In Memoriam: Amiri Baraka, 1934-2014

barakaAmiri Baraka, poet, author, social activist, and emeritus professor of Africana studies at Stony Brook University, died on January 9 at Beth Israel Medical Center in Newark, New Jersey. He was 79 years old.

Born Everett Leroy Jones, he attended Rutgers University and Howard University, but dropped out to join the Air Force. After three years he was dishonorably discharged.

Baraka settled in New York and published poetry and edited literary magazines. In 1963, he published the highly acclaimed Blues People: Negro Music in White America, considered the first comprehensive historical study of Black music in the United States. A year later, his play Dutchman opened Off-Broadway and won the Obie Award as the best play of 1964.

Baraka was viewed by many as a radical, referring to Martin Luther King, Jr. at one point as a “brainwashed Negro” and to film director Spike Lee as a “petit bourgeois Negro.” A 2002 poem entitled “Somebody Blew Up America” included the line “Who told 4,000 Israeli workers at the Twin Towers to stay home that day?” At the time Baraka was the poet laureate of the state of New Jersey and the controversy produced calls for his resignation.

But despite his controversial nature, many scholars praised Baraka for his literary skills and political activism on behalf of Black Americans. Pultizer Prize-winning playwright August Wilson once admitted, “From Amiri Bakara, I learned that all art is political.”

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1 COMMENT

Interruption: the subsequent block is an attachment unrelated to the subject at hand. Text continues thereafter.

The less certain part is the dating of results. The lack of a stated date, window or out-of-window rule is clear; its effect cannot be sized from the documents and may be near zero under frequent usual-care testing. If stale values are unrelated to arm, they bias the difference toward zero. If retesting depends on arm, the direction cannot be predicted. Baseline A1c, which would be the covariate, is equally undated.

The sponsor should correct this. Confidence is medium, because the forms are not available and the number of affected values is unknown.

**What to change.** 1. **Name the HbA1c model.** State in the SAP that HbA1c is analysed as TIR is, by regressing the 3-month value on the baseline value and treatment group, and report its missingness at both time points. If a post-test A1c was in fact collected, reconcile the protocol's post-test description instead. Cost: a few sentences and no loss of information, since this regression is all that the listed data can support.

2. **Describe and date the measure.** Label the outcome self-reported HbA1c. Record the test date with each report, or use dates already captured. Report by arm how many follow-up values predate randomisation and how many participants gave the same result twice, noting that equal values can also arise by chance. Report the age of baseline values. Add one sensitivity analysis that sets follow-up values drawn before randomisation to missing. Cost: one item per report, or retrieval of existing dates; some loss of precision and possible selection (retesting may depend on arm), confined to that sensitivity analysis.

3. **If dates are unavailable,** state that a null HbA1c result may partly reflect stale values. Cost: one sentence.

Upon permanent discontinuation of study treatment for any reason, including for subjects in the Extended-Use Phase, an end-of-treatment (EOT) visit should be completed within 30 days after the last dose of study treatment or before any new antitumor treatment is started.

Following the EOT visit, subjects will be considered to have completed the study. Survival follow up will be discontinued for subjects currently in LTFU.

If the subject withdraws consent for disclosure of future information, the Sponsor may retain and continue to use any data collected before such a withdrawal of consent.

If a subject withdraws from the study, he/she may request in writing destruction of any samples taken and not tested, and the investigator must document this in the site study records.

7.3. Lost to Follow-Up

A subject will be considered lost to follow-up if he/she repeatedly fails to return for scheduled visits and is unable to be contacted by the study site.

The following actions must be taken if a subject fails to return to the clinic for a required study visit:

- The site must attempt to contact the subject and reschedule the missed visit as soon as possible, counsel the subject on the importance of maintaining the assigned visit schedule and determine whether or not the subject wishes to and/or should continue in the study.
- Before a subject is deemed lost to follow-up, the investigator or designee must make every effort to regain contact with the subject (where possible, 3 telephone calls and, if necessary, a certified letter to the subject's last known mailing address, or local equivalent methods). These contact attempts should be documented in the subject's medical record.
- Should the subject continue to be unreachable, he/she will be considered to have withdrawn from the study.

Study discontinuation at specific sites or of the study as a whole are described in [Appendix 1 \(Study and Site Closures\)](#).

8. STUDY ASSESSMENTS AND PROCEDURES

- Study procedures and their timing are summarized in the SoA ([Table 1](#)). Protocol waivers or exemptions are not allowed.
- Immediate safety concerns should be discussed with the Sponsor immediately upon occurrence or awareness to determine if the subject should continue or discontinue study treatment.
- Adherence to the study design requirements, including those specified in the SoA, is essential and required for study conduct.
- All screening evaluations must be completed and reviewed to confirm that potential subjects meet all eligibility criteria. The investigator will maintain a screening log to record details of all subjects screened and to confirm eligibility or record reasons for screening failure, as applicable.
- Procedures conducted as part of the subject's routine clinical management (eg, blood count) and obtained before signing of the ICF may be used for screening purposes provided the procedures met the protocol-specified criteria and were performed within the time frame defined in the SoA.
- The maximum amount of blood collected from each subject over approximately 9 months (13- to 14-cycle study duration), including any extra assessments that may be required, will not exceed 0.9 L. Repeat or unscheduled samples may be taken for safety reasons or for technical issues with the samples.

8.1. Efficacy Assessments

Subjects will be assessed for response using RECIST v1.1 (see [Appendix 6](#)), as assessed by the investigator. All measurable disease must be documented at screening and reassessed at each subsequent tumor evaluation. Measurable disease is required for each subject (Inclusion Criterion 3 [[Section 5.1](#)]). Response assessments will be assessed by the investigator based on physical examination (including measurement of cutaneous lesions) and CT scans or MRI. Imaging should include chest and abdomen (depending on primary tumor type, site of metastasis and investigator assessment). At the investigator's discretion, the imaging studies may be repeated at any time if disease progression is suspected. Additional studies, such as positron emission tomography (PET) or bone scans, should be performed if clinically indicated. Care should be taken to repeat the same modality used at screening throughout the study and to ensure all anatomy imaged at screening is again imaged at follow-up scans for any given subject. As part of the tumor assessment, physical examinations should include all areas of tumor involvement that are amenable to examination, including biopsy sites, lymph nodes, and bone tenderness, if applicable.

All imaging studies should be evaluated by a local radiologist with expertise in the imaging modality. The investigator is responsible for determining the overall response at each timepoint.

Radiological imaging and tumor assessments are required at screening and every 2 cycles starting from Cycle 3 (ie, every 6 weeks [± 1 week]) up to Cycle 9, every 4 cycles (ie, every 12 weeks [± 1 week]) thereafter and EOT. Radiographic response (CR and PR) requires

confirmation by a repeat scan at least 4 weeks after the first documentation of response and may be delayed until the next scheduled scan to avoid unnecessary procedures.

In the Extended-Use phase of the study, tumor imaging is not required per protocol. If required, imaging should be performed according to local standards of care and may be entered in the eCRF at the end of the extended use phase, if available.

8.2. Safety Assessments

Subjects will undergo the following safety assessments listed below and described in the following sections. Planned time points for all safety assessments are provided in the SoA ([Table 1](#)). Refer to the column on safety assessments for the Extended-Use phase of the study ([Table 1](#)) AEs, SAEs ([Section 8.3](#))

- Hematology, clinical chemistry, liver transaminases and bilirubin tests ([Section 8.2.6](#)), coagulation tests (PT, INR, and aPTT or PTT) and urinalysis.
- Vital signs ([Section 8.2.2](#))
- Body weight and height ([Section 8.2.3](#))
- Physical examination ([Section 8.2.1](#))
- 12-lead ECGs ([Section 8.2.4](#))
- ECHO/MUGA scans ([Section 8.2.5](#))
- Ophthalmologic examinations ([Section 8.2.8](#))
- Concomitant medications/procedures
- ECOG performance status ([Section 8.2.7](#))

1. This is a disappointing statement because it speaks so little about how we should and must remeber the contributions of the artist/activist/intellectual Amiri Baraka who with Nathan Hare, Sonya Sanchez, Nathan Hare and the students and activists of San Francisco State College did so much to insure that Black Studies was interdisciplinary and holistic in its conceptualization. Without such visionary leadership I wonder how many would be reading this digital journal as employees in higher education. In the paragraph given to so-called statements that misrepresent his steadfast views why not point to his unrelenting critical genius, why not include something about his prolific artistic legacy– not only his extensive body of work but the other works he inspired. And what of his political activism that pushed so many “major mainstream black leaders” to the forefront via the 1972 Black political convention in Gary, or mention the role he and his wife played in developing quality independent. And what about grassroots community organizing as well as Black Power conferences and Pan African conventions, as well as community-based educational programs years before Afrocentricity was coined, or the lives he touched as educator, mentor and wise counsel. What a role model, unbent and unafraid in his creative pursuits and critical assessments of local and world affairs. And couldn’t you have said more about the Black Arts Movement and its historical and cultural significance as artistic and entrepreneurial incubator that really helped so many “keep hope alive.” It is sad that you did not say more rather than take the all too easy route to cut ‘n’ paste spurious, misleading claims.

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